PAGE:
During the period August 31, 2012 through December 31, 2012, we received $100,000,000 in additional capital contributions from Wanda subsequent to the Merger. During the period March 30, 2012 through August 30, 2012, we made principal payments of $191,035,000 related to AMCE's Notes due 2014.

        During the twelve months ended December 31, 2013, AMCE used cash on hand to make a dividend distribution to us to purchase treasury stock of $588,000. As a result of the IPO, members of management incurred a tax liability associated with Holdings' common stock owned since the date of the Merger. Management elected to satisfy $588,000 of tax withholding obligation by tendering shares of Class A common stock to us. During fiscal 2012, AMCE used cash on hand to make dividend distributions to us in an aggregate amount of $109,581,000. We used the available funds to pay corporate overhead expenses incurred in the ordinary course of business and, on January 25, 2012, to redeem our Term Loan Facility due June 2012, plus accrued and unpaid interest.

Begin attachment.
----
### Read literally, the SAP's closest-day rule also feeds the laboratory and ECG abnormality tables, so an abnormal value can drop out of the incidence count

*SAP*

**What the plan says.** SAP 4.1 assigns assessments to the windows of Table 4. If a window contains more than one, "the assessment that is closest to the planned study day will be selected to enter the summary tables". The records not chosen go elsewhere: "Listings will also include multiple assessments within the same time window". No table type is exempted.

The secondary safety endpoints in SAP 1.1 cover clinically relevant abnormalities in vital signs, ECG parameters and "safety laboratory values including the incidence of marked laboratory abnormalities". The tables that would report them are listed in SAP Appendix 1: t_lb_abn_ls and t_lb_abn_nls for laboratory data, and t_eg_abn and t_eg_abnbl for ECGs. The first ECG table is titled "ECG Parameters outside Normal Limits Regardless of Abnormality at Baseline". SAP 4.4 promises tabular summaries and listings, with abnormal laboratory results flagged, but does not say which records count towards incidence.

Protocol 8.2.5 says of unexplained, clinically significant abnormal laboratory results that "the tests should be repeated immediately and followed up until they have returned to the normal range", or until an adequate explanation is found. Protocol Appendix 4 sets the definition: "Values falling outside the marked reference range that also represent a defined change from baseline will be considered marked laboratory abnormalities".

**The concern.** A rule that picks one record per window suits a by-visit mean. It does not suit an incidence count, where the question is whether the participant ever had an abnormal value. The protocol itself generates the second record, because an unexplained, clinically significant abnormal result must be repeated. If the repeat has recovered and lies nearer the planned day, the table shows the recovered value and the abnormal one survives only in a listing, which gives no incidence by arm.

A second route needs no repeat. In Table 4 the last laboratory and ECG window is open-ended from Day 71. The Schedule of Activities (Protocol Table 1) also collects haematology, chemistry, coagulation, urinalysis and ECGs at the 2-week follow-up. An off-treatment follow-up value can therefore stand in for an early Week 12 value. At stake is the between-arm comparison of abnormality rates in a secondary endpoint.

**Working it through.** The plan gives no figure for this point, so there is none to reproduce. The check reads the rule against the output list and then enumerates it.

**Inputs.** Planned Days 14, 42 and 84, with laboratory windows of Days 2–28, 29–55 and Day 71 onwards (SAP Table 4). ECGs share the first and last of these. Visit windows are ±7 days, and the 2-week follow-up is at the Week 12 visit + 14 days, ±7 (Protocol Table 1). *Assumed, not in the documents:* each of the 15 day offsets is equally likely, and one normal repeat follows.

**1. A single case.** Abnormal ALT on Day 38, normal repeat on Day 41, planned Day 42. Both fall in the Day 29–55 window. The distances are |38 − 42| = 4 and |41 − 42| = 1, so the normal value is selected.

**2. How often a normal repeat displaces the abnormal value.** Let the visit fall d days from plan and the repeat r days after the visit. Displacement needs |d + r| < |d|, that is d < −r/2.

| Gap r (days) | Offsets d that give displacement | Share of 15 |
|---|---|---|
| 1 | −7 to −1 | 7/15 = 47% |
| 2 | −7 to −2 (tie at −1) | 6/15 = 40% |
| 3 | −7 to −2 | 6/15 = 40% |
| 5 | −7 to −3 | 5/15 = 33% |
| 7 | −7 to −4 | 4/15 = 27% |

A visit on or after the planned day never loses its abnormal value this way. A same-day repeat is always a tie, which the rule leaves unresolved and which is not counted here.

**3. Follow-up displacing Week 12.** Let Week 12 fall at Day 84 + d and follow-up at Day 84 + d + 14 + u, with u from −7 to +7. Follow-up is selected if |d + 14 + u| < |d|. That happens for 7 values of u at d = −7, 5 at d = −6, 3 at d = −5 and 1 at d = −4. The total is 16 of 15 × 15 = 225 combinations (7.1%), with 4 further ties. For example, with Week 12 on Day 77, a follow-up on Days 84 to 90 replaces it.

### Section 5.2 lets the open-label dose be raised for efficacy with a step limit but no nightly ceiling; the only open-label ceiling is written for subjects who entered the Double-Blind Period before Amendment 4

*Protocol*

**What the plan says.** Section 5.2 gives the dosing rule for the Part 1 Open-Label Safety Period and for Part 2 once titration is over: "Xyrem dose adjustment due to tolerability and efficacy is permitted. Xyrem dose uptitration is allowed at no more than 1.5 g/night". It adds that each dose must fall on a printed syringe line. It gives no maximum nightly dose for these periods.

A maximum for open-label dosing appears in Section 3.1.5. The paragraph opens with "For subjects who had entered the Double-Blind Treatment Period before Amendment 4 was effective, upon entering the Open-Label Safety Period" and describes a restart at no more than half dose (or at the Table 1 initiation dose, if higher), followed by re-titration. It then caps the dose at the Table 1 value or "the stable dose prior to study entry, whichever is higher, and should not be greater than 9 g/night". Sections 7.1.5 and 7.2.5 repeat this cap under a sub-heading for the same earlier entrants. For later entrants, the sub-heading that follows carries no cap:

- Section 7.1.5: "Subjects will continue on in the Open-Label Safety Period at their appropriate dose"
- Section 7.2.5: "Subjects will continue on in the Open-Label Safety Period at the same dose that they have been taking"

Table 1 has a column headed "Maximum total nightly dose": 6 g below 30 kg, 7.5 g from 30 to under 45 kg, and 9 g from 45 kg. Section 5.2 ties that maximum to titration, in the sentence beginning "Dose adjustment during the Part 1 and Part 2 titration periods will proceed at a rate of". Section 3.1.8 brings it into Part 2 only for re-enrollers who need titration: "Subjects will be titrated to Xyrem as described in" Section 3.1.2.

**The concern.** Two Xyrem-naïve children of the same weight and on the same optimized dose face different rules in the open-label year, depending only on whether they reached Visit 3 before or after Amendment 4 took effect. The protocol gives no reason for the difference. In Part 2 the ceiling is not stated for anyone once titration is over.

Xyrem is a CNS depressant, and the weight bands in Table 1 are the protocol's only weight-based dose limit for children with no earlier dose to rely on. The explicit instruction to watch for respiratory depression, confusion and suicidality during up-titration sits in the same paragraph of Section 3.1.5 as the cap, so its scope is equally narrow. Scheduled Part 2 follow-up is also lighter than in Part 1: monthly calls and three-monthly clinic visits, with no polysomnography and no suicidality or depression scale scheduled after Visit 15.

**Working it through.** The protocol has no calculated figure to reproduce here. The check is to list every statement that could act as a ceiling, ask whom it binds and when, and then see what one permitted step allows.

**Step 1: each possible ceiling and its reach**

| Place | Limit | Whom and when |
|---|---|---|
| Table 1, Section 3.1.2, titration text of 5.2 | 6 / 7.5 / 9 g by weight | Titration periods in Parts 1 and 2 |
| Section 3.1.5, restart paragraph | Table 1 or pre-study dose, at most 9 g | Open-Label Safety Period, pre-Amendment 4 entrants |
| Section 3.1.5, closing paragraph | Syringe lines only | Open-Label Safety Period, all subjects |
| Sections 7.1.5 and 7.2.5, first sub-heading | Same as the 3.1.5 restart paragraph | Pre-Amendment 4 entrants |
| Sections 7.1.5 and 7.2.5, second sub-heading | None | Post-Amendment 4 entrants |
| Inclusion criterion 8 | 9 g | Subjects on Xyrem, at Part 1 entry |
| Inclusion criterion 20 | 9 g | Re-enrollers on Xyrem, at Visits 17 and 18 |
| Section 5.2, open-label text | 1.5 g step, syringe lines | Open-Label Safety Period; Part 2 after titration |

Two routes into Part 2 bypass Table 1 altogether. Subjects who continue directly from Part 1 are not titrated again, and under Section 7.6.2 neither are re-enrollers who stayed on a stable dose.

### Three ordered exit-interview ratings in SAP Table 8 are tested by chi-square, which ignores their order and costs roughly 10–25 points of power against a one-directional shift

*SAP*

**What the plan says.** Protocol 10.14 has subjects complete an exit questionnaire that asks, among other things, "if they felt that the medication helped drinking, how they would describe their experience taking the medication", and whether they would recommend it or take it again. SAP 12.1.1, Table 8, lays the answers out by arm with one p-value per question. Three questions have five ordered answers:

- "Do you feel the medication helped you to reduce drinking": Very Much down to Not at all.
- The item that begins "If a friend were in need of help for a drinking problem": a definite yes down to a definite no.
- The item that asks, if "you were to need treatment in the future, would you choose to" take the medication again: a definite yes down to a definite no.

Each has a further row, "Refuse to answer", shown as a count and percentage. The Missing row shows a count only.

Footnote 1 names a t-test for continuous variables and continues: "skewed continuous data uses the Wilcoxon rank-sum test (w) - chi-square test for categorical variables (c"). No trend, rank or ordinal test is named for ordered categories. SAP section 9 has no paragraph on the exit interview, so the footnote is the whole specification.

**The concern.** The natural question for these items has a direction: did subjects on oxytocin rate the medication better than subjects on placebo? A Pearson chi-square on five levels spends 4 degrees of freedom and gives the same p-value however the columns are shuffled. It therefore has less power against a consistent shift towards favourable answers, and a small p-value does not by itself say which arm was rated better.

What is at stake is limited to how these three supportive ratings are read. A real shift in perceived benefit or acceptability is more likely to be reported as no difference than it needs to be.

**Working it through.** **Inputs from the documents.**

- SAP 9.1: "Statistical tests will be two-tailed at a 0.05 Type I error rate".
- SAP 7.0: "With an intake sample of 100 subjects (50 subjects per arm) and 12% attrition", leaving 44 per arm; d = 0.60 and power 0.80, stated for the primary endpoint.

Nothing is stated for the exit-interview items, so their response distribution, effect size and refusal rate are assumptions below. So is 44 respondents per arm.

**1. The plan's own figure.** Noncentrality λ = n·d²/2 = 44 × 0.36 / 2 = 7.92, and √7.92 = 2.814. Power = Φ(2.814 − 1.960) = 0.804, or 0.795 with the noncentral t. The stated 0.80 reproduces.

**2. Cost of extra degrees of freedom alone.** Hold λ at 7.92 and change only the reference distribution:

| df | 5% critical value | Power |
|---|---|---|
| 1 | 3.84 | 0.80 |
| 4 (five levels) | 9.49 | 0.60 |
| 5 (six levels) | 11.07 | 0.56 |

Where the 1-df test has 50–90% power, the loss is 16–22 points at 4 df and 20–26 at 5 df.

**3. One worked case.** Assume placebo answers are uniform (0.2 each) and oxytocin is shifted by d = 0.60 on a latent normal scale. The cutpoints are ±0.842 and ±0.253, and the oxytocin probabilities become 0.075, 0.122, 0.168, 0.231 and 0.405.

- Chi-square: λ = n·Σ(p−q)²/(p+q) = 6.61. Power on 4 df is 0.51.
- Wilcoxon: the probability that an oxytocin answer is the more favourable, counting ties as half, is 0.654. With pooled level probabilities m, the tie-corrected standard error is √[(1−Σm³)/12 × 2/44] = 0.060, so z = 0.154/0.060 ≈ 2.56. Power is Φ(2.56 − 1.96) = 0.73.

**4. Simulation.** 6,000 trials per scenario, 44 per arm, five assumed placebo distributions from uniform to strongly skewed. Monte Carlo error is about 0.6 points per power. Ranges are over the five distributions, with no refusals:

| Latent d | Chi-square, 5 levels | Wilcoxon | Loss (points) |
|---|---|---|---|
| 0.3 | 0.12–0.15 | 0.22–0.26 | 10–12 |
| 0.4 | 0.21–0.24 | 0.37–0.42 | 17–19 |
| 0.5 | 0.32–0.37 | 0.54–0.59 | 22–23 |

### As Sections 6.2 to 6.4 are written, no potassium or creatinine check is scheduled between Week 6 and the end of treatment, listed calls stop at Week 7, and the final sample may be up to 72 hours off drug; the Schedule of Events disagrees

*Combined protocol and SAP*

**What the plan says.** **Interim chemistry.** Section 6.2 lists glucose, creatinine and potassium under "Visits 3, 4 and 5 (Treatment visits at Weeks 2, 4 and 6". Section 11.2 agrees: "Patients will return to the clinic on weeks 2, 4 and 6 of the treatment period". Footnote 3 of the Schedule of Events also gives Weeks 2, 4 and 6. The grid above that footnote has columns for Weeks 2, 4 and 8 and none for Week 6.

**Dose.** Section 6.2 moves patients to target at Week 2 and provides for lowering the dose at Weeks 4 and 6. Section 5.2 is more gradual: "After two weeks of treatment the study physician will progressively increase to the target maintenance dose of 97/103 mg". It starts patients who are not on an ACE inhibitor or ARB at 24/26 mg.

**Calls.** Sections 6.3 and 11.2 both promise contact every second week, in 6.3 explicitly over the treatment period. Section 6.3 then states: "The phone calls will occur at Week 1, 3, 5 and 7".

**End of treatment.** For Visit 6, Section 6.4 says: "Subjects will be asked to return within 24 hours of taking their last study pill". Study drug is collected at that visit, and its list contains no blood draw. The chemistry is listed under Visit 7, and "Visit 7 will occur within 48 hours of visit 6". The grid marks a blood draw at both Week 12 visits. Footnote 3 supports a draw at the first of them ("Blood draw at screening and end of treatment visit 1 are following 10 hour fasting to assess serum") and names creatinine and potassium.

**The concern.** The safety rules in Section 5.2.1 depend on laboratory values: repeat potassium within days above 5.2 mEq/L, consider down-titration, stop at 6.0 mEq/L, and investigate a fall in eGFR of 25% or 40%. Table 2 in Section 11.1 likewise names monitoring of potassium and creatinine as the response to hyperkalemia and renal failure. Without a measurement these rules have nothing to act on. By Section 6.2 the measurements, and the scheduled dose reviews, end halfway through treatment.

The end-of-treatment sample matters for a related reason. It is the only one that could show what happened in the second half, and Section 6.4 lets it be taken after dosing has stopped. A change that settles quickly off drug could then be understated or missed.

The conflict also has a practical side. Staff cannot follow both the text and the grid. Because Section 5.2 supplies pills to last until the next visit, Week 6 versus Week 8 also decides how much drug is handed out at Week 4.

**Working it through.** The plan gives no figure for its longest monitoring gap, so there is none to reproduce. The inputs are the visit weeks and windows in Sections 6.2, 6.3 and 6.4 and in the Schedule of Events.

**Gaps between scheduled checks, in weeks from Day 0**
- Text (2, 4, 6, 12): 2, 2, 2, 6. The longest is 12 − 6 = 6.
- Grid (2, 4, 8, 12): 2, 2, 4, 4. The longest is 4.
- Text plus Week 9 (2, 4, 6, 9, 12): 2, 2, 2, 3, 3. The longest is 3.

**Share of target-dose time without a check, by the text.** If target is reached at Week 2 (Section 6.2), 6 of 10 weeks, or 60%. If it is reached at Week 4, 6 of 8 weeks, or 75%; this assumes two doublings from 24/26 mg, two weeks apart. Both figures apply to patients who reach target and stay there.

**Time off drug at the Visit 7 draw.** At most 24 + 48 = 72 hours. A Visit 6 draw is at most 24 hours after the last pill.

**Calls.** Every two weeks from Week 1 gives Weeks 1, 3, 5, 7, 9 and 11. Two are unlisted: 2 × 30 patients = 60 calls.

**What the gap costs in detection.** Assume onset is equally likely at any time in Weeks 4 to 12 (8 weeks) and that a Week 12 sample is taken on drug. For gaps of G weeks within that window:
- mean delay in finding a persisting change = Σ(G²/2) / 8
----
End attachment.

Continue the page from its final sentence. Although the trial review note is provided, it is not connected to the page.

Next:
Commitments and Contingencies

        Minimum annual cash payments required under existing capital and financing lease obligations, maturities of corporate borrowings, future minimum rental payments under existing operating leases, committed capital expenditures, investments and betterments, including furniture, fixtures, equipment

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and leasehold betterments and ADA related betterments and pension funding that have initial or remaining non-cancelable terms in excess of one year as of December 31, 2014 are as follows:

(In thousands)
Calendar Year
  Minimum
Capital and
Financing
Lease
Payments
  Principal
Amount of
Corporate
Borrowings(1)
  Interest
Payments on
Corporate
Borrowings(2)
  Minimum
Operating
Lease
Payments
  Capital
Related
Betterments(3)
  Pension
Funding(4)
  Total
Commitments
 

2015

  $ 16,933   $ 15,914   $ 100,652   $ 419,273   $ 47,841   $ 4,300   $ 604,913  

2016

    16,943     16,473     99,752     428,133             561,301